Recommended Reading (February 2021)

The Sowell Collection’s 2021 Spring Virtual Reading Series begins on February 23 at 7 p.m. with a reading by A. Kendra Greene from The Museum of Whales You Will Never See. Register here or email

Penguin, 2020.

The Museum of Whales You Will Never See is a hard book to pin down. In sections divided into “Cabinets” and “Galleries,” it explores fifteen of Iceland’s 265 museums and public collections. The extras – a map, points of reference, drawings, and appendices – mimic the structure of traditional travel guides. Yet, underlying these (mimetic) formal structures is a conscious sense of whimsy.

As we would expect, Greene describes what Icelanders collect and how those objects are preserved and displayed, but she doesn’t catalog them. Rather, she focuses on storytelling. In his review Will McGrath acknowledges, “It is a clever move to tell a story of a country through the things it collects, which is to say a story of the passions of its residents. In this way, Greene’s book operates as a sly people’s history, the ground-level chronicle of a nation.”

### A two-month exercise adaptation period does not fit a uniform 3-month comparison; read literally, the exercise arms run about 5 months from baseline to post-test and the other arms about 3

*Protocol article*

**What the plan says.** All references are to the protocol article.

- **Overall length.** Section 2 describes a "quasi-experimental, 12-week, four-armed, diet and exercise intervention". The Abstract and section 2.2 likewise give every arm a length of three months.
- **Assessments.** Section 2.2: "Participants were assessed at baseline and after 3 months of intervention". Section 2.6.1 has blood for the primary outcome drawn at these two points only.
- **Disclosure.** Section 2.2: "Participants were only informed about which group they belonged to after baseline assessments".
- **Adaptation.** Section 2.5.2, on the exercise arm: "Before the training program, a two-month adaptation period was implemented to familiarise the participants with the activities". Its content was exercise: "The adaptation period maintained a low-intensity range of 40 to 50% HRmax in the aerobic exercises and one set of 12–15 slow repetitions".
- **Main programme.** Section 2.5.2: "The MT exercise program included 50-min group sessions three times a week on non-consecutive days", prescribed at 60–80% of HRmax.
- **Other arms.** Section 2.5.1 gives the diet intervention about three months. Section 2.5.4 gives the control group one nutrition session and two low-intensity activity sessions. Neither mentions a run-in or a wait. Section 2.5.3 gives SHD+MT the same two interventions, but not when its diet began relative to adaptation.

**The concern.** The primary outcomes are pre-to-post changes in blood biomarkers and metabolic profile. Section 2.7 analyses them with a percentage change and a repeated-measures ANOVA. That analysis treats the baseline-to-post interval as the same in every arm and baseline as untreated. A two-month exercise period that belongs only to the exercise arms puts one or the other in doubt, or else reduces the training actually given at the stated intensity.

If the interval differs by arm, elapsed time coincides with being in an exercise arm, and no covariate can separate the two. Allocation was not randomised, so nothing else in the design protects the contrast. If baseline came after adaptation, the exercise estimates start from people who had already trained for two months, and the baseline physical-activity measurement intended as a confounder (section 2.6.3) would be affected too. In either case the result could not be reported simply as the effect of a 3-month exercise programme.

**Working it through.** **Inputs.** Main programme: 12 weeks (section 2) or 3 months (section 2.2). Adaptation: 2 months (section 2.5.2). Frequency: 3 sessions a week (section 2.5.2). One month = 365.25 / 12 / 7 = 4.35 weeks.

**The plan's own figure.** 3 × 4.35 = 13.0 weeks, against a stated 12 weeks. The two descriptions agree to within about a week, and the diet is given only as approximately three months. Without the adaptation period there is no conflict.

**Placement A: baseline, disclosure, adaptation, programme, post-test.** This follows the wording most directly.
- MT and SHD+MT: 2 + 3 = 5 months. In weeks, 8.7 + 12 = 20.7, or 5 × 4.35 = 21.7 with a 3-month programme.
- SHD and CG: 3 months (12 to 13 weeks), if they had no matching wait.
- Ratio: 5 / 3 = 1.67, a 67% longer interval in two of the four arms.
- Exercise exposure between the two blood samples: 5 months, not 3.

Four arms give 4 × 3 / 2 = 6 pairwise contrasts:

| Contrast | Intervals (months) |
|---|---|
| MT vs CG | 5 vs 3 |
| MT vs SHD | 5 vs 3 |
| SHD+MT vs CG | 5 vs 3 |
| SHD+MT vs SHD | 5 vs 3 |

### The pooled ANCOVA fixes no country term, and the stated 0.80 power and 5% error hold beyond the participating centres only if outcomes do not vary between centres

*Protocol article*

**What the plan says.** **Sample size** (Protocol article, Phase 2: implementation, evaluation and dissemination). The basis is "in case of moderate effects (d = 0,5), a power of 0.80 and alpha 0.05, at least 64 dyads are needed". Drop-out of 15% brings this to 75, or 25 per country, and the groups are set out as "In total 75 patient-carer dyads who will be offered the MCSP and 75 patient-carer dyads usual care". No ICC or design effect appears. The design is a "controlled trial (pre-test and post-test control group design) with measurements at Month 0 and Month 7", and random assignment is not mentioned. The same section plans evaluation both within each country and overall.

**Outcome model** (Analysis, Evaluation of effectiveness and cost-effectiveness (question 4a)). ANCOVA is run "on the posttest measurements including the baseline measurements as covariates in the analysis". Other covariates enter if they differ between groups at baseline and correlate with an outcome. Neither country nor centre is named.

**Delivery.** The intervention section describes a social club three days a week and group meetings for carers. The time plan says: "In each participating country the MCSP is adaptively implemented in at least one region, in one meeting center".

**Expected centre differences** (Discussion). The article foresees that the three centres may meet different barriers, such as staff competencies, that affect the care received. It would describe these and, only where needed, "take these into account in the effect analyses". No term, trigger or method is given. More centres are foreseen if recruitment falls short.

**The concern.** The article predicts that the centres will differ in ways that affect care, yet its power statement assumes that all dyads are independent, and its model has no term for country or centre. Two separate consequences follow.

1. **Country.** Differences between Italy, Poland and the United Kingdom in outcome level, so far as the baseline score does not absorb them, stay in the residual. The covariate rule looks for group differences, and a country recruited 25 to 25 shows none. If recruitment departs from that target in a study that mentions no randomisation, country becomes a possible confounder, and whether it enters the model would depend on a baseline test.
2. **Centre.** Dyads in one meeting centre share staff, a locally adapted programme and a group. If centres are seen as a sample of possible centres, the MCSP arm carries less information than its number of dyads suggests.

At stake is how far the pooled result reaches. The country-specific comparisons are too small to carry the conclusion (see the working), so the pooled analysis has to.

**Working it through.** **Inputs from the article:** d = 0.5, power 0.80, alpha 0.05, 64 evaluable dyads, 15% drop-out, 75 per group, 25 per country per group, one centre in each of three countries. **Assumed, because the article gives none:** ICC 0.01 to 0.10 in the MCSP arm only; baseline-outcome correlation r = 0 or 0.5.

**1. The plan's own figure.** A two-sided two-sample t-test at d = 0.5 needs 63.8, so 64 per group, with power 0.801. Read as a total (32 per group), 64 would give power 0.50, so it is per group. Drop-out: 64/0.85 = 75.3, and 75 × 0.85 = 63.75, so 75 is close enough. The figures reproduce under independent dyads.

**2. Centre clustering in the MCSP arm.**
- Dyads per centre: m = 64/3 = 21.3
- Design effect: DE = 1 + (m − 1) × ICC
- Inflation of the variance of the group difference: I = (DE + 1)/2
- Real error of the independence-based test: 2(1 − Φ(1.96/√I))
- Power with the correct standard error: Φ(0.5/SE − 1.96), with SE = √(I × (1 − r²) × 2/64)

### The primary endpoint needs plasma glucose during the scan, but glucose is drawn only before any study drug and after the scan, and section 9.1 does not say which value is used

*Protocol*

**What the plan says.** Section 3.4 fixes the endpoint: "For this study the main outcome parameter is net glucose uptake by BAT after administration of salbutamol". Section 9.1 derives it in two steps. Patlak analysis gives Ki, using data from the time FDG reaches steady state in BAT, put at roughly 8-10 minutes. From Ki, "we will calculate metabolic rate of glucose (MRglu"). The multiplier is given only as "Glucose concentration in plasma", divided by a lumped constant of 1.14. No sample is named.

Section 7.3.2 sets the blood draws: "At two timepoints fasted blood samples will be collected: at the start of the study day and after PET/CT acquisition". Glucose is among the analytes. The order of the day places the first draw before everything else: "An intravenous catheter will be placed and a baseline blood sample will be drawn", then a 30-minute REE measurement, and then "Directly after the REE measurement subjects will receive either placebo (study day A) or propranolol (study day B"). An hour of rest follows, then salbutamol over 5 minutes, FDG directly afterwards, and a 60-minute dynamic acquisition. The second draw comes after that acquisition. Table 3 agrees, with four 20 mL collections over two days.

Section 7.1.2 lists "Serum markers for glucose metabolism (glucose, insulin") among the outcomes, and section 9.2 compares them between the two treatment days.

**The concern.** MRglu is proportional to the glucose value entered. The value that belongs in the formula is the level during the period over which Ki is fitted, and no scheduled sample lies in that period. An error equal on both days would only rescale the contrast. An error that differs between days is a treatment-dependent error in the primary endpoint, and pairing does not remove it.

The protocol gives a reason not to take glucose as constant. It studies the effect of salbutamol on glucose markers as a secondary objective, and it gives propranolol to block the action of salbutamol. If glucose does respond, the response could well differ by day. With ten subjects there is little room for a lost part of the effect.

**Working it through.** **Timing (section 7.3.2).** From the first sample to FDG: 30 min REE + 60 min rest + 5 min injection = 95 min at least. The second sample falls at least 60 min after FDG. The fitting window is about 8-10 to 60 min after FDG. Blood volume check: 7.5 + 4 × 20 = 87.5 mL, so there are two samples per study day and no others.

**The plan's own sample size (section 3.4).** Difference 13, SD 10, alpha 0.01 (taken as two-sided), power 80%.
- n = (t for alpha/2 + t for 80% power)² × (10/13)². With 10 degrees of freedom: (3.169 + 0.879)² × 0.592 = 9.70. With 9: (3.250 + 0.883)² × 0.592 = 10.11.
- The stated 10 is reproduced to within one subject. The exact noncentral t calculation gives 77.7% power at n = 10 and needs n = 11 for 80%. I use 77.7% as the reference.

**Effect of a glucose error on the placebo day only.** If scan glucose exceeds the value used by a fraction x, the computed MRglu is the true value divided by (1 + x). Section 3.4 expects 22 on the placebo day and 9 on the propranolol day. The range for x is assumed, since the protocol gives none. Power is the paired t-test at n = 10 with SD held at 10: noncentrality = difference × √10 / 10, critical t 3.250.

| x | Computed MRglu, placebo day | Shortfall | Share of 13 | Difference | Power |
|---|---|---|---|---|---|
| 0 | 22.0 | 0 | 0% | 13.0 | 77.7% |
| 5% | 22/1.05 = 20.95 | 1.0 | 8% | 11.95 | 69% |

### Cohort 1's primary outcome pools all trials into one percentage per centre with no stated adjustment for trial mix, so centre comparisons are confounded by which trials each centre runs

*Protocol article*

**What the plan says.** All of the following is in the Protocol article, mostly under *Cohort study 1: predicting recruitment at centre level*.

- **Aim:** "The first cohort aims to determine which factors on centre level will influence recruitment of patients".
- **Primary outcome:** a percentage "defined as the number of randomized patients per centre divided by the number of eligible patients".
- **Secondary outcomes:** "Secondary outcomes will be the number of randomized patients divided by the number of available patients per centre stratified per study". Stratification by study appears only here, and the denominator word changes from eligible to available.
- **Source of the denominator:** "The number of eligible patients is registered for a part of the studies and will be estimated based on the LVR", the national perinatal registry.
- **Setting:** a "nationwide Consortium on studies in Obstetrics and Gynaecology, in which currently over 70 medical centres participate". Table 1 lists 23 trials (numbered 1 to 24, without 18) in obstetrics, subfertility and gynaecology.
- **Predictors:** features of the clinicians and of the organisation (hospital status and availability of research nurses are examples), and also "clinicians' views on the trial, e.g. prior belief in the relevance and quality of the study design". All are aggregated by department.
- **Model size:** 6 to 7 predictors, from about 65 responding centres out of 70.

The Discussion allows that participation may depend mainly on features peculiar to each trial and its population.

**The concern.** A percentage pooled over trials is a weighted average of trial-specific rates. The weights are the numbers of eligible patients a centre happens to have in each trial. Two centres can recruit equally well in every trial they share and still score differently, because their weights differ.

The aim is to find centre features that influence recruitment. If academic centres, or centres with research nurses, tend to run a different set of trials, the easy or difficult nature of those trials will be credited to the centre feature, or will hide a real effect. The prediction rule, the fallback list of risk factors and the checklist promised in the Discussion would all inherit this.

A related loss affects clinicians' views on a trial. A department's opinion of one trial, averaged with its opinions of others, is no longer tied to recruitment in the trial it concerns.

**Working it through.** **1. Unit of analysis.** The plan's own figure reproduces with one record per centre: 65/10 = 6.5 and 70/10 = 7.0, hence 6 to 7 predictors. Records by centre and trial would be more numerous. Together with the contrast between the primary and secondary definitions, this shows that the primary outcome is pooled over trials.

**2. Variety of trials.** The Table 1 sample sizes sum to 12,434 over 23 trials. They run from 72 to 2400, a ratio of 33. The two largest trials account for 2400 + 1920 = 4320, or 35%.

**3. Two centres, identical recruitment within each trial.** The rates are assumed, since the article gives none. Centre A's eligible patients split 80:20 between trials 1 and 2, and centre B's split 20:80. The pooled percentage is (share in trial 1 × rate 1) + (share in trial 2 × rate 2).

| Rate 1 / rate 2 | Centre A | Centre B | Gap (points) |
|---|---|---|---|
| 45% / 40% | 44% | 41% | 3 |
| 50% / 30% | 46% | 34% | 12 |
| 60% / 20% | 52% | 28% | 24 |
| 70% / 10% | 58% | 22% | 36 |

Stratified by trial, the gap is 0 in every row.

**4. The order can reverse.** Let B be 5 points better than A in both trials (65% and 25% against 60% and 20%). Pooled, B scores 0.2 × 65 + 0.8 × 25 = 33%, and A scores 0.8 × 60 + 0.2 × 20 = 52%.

Yet, it is not only a people’s history, nor is it just how individual museums came into being that interests Greene. “These things, [one curator] says, who knows?” The Museum of Whales You Will Never See is a meditation on the act of collecting – collecting as an act of storytelling, for the individual and the community.

These are old forces…The way we love rocks and birds and old boards and brass rings, the way we survive this world because of the stories we fashion from its shards. We do not just keep and collect things, amass and restore them. We trouble ourselves to repurpose, create, and invent things just to carry, a little easier, those stories we cannot live without.

Greene is a writer and artist living in Dallas, Texas. She has an MFA in nonfiction and a graduate certificate in book arts from the University of Iowa and has received a Fulbright grant, a Jacob K. Javits Fellowship, and a Harvard Library Innovation Lab Fellowship. She is a visiting professor at the University of Texas, a guest artist at Nasher Sculpture Center, and an associate editor at Southwest Review.

The Museum of Whales You Will Never See is available at

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